Guilt has become a term for psychological or emotional disorder rather than what it actually is, which is responsibility for one’s acts, decisions, choices. As a neurosis, it allows you to be the hero of some emotional melodrama in which you are plagued by feelings of guilt and must go on some heroic quest to redeem yourself, or, more often, feel victimized by your guilt and spend your life fleeing responsibility and feeling sorry for yourself. This kind of guilt is very popular—and profitable for writers of film scripts and pop fiction. People who see themselves as the hero of the stuff they read or watch can usually find some deed they’ve done in order to feel heroic guilt. Inauthentic guilt is very popular.
It’s also popular because of its usefulness. I remember sitting next to a drunk at a bar who engaged me in conversation (attempted pickup). Slobbering over his whiskey and blubbering about some bad deed he’d done, he’d put his hands over his eyes and try to muster tears as he ordered another drink. Without guilt, where would an addict find the strength to go on? He runs like the wind from anything that even resembles forgiveness. His fake guilt is precious to him, like Gollum’s ring.
Inauthentic guilt has the advantage of being impersonal—and even superstitious: I am rich, successful, and I didn’t have to suffer deprivation or struggle much to get what I have. I have to be worthy of my wealth so that I can keep it–and so that other people who haven’t had my good fortune won’t be envious and take it from me. So, I give zillions to charity and make my generosity well known. Then people will approve of my being wealthy—and besides, I can write it off and avoid income tax. Even better, if I’m famous, I can make television and media appearances in which I show my unselfishness and keep my money as I urge other people to give up theirs. Assumed guilt can be very useful.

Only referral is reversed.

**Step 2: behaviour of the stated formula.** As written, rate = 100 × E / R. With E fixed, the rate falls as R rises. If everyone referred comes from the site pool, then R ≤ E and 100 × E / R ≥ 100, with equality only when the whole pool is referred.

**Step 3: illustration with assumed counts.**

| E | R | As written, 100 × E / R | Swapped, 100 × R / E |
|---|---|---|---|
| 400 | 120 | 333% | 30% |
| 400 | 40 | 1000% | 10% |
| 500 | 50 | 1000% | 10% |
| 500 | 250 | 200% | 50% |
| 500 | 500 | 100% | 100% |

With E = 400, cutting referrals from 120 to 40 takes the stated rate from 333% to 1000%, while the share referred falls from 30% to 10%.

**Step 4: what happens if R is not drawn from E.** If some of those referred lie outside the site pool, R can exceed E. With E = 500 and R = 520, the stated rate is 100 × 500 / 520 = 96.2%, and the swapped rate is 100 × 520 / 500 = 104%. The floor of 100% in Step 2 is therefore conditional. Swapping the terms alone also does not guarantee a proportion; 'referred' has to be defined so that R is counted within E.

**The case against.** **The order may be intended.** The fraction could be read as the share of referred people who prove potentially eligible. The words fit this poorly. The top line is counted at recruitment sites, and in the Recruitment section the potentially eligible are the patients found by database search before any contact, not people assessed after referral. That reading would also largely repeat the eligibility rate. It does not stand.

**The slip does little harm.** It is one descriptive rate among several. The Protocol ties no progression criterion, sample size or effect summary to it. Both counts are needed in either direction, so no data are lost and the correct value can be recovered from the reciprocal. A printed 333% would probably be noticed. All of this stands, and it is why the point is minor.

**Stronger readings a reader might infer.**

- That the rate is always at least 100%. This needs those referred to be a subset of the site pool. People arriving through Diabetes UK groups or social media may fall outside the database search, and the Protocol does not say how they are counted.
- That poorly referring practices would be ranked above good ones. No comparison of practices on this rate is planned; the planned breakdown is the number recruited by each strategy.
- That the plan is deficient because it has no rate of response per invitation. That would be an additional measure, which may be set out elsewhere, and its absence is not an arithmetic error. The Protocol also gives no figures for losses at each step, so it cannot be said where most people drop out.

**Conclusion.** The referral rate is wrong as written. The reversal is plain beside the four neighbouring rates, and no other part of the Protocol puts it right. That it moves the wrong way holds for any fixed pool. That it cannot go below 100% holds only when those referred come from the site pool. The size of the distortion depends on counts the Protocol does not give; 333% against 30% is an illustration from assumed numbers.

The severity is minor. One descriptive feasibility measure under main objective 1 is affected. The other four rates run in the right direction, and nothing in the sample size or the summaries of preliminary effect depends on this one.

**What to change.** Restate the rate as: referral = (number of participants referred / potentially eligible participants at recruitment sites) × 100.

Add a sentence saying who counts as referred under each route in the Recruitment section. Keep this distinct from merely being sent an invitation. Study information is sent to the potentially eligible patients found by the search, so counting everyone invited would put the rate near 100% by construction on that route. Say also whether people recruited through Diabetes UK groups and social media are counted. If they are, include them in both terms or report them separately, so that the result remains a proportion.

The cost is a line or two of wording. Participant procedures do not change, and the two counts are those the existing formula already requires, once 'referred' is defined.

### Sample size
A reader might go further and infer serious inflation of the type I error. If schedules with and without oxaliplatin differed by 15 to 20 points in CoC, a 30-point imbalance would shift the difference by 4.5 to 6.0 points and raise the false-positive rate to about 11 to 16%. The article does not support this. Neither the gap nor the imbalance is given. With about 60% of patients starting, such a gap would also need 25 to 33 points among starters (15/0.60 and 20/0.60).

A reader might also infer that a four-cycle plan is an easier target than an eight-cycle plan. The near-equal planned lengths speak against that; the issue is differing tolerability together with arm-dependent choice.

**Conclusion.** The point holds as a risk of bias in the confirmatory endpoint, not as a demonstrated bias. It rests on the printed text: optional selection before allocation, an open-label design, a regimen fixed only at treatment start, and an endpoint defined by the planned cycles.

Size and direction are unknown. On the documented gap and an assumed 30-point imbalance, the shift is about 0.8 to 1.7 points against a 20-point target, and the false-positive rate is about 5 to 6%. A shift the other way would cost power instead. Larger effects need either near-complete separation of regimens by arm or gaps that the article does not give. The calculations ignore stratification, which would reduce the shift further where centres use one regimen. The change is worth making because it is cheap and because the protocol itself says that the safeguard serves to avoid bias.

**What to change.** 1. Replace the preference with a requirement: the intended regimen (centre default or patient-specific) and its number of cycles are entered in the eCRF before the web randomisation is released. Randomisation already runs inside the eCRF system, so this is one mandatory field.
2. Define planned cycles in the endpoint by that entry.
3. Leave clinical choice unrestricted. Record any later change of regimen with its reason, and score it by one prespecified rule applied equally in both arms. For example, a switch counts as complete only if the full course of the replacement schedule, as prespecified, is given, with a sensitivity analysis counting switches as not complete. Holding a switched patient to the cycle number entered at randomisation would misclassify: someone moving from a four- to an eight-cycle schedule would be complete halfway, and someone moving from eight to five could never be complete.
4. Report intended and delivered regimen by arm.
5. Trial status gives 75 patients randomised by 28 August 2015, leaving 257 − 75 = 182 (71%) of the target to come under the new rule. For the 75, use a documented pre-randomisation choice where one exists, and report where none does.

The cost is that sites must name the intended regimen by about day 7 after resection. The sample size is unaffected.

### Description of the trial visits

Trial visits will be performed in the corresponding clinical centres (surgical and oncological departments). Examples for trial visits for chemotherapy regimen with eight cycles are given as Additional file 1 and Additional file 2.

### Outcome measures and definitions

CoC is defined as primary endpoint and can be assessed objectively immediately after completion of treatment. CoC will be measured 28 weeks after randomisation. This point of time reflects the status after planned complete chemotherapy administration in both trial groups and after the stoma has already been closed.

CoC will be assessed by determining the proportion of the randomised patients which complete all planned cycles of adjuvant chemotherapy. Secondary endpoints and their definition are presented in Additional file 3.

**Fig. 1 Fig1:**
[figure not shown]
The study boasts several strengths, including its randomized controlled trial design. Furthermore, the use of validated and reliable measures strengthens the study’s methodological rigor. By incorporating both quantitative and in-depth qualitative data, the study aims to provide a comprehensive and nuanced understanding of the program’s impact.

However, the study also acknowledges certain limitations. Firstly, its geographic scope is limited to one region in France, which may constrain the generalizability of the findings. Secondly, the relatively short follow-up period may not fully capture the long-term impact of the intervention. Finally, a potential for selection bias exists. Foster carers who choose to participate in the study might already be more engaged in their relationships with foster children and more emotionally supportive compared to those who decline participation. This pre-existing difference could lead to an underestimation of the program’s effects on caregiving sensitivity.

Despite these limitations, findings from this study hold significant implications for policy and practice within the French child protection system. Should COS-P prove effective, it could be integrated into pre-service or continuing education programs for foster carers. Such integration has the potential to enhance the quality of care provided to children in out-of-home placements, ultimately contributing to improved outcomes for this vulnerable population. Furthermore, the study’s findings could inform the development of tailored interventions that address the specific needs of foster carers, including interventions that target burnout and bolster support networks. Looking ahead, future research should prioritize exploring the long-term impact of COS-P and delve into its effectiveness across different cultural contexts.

It can also be impersonal by not being singular, but collective: I know I never personally participated in the sins committed by my class/race/gender/religion in the past, but those who were victimized by members of my class/race/gender/religion are angry about it. I can protect myself from their anger by denouncing all the members of my class/race/gender/religion. I’ll assume guilt for what they’ve done and be safe from the anger. I’ll even become politically popular.
Guilt is useful in so many ways. It’s no wonder finger-pointing at oneself is so popular. Of course, none of it is true, but that doesn’t matter compared to its usefulness. Take interactions between persons. They say, “I’m sorry you feel that way.” That’s not an apology. It’s a denial of responsibility, much like “I never meant to hurt you.” (You got in my way. That’s not my fault.) The difference between an apology and a defense is discovered in pronouns: “I’m sorry you —” is a defense, and “I’m sorry I—” is an apology. Defense rejects responsibility; apology accepts it.
Real guilt isn’t popular. It’s usually denied, one way or another. Forty-odd years ago, a rabbi told me, “Sometimes, you feel guilty because you’re guilty.” And a few years ago, a priest said, “Stop analyzing your sins. You’re just making excuses.” Both men said the same thing. The truth is simple: “I’m sorry,” said out loud, sincerely and wholeheartedly, is like a candle in the darkness. Not saying it means you prefer that darkness. It’s what you chose over forgiveness.